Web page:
## Section 14.2 Examples of Groups

In order to determine whether or not a set with a binary operation defined on the set forms a group, we must investigate whether or not each of the properties in Item 1 to Item 4 from Definition 14.1.2 are met. If all of the properties are met, we conclude that the set with the operation defined on it forms a group. If even one of the properties is not met, we conclude that the set with the operation defined on it does not form a group.

In the video in Figure 14.2.1 we give first examples of groups. Below we go through such examples in detail.

We now piece together information developed in the examples of Chapter 13 to check whether these binary operations give us groups.

### Problem 14.2.2. Is \((\Z,+)\) a group ?

Is the set \(\Z\) of integers with addition a commutative group?

As the sum of two integers is an integer, addition is a binary operation on the set of integers \(\Z\text{.}\) We check whether the set of integers \(\Z\) with the operation addition (\(+\)) fulfills the properties Item 1 to Item 4 from Definition 14.1.2:

*Identity:*For all \(a\in\Z\) we have \(a+0=a\) and \(0+a=a\text{,}\) hence the integer 0 is the identity element with respect to addition. (Compare Example 13.3.4 (a).)*Inverses:*For all \(a\in \Z\) we have \(a+(-a)=0\) and \((-a)+a=0\text{,}\) hence the inverse of \(a\) with respect to addition is the integer \(-a\text{.}\) So every integer has an inverse. (Compare Example 13.4.8 (a).)*Associativity*: Addition of integers is associative. (See Example 13.2.4 (a).)*Commutativity:*Addition of integers is commutative. (See Example 13.5.4 (a).)

Thus \((\Z,+)\) is a commutative group.

### Problem 14.2.3. Is \((\N,\cdot)\) a group ?

Is the set \(\N\) of natural numbers with multiplication a commutative group?

By Example 13.4.8 (b), there is a natural number that does not have a multiplicative inverse. So, property Item 2 is not fulfilled, and we conclude that the set of natural numbers with multiplication is not a commutative group. The properties Item 1, Item 3, and Item 4 are met by part (b) of Example 13.3.4, Example 13.2.4, and Example 13.5.4, respectively.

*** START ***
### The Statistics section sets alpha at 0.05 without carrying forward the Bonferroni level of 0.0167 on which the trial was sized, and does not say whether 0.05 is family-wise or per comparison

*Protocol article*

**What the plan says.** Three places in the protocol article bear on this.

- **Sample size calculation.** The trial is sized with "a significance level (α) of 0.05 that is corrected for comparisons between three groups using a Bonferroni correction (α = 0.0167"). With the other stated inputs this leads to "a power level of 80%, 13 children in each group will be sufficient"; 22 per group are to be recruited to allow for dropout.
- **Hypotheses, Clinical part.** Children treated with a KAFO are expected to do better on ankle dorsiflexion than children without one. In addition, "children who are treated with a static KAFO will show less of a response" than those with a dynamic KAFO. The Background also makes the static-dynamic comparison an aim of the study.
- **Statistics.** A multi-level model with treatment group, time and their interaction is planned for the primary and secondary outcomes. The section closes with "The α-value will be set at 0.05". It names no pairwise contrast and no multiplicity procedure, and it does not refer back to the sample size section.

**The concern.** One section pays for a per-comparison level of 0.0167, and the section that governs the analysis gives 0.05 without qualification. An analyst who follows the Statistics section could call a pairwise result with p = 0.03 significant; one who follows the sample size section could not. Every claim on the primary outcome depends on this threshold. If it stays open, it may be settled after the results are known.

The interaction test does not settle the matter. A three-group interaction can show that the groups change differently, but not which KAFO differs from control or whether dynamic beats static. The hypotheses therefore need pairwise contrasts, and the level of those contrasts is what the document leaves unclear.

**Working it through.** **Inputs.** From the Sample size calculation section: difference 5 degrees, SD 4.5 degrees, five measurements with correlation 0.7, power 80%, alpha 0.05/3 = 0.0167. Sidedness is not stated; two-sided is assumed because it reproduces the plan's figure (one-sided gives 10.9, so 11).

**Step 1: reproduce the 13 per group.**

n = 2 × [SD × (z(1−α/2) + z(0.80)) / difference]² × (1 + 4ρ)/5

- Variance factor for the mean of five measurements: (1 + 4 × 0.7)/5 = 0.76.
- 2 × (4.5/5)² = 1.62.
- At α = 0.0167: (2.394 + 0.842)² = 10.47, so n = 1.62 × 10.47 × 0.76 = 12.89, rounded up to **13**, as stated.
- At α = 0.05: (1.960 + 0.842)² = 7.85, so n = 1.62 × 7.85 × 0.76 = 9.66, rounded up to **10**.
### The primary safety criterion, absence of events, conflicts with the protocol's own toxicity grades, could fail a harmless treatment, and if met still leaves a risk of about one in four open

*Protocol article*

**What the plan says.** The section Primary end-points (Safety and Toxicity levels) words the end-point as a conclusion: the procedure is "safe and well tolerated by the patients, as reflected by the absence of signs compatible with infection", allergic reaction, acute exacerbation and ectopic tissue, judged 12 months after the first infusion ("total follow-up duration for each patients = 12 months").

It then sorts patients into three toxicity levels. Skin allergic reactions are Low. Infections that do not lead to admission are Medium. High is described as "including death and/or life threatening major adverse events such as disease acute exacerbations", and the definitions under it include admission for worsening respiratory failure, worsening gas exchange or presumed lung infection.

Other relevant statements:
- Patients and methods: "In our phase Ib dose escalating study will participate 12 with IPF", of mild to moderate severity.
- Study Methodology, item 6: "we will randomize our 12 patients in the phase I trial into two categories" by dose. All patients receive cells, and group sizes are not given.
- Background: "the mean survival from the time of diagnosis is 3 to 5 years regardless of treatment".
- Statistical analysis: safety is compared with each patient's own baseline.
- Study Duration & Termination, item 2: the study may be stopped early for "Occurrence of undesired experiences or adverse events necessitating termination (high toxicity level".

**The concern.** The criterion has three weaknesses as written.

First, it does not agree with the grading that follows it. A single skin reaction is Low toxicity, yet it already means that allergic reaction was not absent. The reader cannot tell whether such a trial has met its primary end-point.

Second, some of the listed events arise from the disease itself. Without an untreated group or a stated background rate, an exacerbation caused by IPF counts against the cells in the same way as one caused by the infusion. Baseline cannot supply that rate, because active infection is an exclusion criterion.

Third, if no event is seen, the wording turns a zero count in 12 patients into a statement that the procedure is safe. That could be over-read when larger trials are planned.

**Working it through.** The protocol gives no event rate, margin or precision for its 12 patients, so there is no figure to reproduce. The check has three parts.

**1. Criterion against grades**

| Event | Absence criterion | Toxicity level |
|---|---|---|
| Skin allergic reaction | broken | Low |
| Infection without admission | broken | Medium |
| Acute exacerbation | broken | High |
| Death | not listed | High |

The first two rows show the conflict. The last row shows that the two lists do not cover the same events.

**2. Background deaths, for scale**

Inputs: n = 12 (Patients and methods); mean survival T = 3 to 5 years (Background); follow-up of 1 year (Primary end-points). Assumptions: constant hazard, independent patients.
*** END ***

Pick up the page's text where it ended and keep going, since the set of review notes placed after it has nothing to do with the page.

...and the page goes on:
### Problem 14.2.4. Is \((T,\star)\) a group ?

Is the set \(T=\{\Tx,\Ty,\Tz\}\) with the binary operation \(\star:T\to T\) that is given by the table in Example 13.1.4 a commutative group?

We consider the properties Item 1 to Item 4 from Definition 14.1.2:

*Identity:*The identity element is \(\Ty\text{.}\) (See Example 13.3.6 and Example 13.3.7.)*Inverses:*The inverse of \(\Tx\) is \(\Tx^{-1\star} = \Tz\text{,}\) the inverse of \(\Ty\) is \(\Ty^{-1\star} = \Ty\text{,}\) and the inverse of \(\Tz\) is \(\Tz^{-1\star} = \Tx\text{,}\) so every element of \(T\) has an inverse. (See Example 13.4.10 and Example 13.4.11.)*Associativity*: \(\star\) is associative. (See Example 13.2.5.)*Commutativity:*\(\star\) is commutative. (See Example 13.5.5 and Example 13.5.6.)

Thus \((T,\star)\) is a commutative group.

Similarly it follows from Example 13.3.8, Example 13.4.12, Example 13.2.6, and Example 13.5.7 that \((\Z_5,\oplus)\) where \(\Z_5=\{0,1,2,3,4\}\) and \(\oplus:\Z_5\times\Z_5\to\Z_5\) is defined by \(a\oplus b=(a+b)\fmod 5\) is a group.

So far we have considered all of the sets and operations that were given in Chapter 13. Now it is time to investigate further examples. A commutative group must contain at least one element, namely the identity. The following problem demonstrates that there are commutative groups with just one element.

### Problem 14.2.5. Is \((\{1\}, \cdot)\) a group ?

Is \((\{1\}, \cdot)\text{,}\) where \(\cdot\) is multiplication, a commutative group?